On a motion by North River District Supervisor Delores Oates, the board unanimously authorized advertisement of the public hearing on the tax deadline ordinance amendment. Daley noted the extension as currently worded applied only to Personal Property Taxes, but that staff was looking at adding Real Estate Taxes to the extended deadline as well prior to the anticipated May 24 vote on the ordinance amendment.

Work Session

Following that 6 PM Special Meeting the board convened to a work session to hear a series of presentations by staff and one outside organization, the MLB-developmental-league-associated Valley League Front Royal Cardinals. Introduced by Parks & Recreation Director Dan Lenz, Cards President Donna Settle and Vice-President Alex Bigles, the latter who handled the bulk of a PowerPoint presentation on the beer sale initiative, explained their plan to add closely monitored beer sales to concessions available at the college-level player games. They noted beer sales would be done at a separate stand than general concessions and safeguards to prevent overconsumption or impaired driving leaving the stadium would be in place.

With the supervisors seeking input on the Town’s perspective, Bigles worried that a needed timely decision by the County would be negatively impacted by the Town’s refusal to schedule the Card reps for even a town council work session discussion of the initiative. The Town’s rationale apparently being they were not directly involved in County Parks & Rec property decisions or ABC licensing.

As Cards Board President Donna Settle listens, FR Cardinals Vice-President Alex Bigles pleads his team’s case to be allowed to increase concession revenues through the sale of beer at Bing Crosby Stadium home games. No beer is planned for sale or storage at youth league or high school games, and extensive precautions to prevent alcohol abuse or impaired driving leaving the stadium will be applied.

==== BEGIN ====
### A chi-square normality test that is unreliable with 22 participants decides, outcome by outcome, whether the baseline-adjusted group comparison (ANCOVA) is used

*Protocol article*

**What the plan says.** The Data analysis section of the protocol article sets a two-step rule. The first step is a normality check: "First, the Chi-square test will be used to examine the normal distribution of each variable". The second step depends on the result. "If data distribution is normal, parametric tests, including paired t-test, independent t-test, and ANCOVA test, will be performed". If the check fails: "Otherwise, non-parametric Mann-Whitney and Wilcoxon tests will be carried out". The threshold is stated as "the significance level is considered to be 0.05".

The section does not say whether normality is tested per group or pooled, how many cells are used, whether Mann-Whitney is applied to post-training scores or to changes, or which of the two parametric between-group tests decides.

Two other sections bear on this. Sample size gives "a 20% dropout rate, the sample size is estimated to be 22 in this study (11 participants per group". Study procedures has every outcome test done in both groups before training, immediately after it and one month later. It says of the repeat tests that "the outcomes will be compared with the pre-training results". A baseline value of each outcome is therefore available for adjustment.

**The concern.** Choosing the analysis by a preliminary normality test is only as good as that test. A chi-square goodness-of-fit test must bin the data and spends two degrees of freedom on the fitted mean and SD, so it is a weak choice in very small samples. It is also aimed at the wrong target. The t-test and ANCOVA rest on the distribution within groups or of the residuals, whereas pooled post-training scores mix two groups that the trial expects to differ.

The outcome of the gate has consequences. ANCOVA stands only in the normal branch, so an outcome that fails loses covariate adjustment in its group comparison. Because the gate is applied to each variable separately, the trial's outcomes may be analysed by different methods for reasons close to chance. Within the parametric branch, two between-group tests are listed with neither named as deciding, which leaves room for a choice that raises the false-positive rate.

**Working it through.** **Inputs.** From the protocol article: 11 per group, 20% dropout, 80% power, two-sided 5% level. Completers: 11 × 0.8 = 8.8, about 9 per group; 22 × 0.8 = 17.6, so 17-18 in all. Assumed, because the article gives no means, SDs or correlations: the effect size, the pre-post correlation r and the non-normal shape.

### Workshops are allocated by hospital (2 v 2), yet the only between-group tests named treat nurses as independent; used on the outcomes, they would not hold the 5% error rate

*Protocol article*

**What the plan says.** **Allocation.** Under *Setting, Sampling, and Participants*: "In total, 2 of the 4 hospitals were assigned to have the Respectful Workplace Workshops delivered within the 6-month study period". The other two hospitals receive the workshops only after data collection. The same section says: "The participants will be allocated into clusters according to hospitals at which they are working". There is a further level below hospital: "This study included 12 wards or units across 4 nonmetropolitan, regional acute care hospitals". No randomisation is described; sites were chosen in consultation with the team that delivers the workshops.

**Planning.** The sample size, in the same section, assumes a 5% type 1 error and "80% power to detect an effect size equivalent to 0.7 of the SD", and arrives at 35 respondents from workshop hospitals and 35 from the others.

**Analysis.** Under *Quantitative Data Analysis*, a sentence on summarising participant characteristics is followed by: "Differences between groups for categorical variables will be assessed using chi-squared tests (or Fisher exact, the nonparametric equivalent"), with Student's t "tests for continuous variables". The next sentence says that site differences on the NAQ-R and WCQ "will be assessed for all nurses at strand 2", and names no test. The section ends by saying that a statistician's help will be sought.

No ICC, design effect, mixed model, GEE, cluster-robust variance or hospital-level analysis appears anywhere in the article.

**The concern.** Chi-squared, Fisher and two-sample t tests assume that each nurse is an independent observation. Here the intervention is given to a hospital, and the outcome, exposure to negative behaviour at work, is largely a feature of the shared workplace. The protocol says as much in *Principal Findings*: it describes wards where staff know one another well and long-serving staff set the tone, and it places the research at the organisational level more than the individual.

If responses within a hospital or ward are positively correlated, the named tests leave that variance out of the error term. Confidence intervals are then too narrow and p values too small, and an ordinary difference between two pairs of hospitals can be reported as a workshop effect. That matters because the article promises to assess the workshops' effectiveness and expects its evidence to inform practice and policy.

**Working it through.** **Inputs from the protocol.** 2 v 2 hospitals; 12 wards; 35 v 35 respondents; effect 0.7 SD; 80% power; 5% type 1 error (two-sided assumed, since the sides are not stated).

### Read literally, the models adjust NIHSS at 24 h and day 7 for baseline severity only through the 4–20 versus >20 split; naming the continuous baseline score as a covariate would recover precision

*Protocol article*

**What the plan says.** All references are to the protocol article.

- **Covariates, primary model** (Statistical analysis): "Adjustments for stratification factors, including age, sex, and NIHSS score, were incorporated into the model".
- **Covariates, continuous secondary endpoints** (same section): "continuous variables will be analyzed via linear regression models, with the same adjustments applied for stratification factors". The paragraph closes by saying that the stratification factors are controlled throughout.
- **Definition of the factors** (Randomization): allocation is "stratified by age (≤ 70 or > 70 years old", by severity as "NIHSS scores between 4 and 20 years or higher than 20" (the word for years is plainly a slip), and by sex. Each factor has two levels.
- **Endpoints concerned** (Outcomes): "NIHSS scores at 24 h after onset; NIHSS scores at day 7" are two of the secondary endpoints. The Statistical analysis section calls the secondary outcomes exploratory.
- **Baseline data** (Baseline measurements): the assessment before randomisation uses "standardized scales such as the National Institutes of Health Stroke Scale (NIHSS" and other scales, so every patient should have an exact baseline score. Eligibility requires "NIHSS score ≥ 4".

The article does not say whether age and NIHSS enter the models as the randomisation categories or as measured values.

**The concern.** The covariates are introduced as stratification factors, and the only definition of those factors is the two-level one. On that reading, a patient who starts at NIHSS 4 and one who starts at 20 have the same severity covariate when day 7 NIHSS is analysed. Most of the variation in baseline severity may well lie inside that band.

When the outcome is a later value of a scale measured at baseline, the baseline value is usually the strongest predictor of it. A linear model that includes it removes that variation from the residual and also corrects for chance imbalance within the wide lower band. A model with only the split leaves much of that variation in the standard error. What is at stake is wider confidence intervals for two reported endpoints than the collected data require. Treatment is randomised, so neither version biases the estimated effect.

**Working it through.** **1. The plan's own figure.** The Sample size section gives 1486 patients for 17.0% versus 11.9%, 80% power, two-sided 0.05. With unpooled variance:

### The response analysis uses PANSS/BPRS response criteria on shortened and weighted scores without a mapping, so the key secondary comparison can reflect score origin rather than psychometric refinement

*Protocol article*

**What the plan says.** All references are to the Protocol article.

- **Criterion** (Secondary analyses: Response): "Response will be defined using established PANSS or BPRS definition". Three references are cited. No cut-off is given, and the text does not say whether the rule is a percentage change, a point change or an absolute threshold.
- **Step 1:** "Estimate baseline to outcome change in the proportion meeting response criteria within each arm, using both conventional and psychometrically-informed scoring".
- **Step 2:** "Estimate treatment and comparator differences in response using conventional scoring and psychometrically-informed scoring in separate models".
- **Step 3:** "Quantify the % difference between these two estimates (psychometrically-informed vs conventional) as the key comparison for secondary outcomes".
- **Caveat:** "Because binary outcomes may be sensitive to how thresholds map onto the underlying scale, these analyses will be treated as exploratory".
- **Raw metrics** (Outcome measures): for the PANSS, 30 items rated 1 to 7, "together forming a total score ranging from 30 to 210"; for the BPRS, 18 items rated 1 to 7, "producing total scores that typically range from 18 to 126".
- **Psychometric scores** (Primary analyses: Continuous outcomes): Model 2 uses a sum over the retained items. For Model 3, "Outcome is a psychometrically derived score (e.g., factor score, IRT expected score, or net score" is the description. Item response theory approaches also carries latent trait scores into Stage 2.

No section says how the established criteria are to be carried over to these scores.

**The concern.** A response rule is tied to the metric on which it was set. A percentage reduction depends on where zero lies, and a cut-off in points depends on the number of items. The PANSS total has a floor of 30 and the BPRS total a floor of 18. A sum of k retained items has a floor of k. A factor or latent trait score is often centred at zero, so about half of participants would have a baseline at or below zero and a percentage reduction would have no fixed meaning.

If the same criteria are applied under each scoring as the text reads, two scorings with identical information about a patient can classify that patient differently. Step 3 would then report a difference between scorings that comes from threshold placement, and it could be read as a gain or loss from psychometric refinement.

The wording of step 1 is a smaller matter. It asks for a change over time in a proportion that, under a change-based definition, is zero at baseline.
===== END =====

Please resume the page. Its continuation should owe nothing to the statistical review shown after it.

The Cardinal representatives were followed to the podium by County IT Director Todd Jones, whose PowerPoint presentation was described as a “Show-and-Tell” on the department’s status and planned reviews and upgrades to equipment and processes, including enhanced system security and personnel development.

Following Jones was Sheriff Mark Butler, who jumped on the PowerPoint bandwagon with an overview of his department’s personnel and organizational makeup and goals, as well as an update on the newest proposed location for a departmental training area and auxiliary storage facility. That 16.32-acre space is located off Catlett Mountain Road.

At times Butler was accompanied by County EDA Director Joe Petty and Public Works Director Mike Berry in covering various logistical aspects of development of the parcel and help answer questions about former recommended sites versus the current one.

See all these presentations, PowerPoints, discussions, and votes in the County video.

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From Churchill Downs to Front Royal Town Hall – Longshots are on a roll as Jackson gets council appointment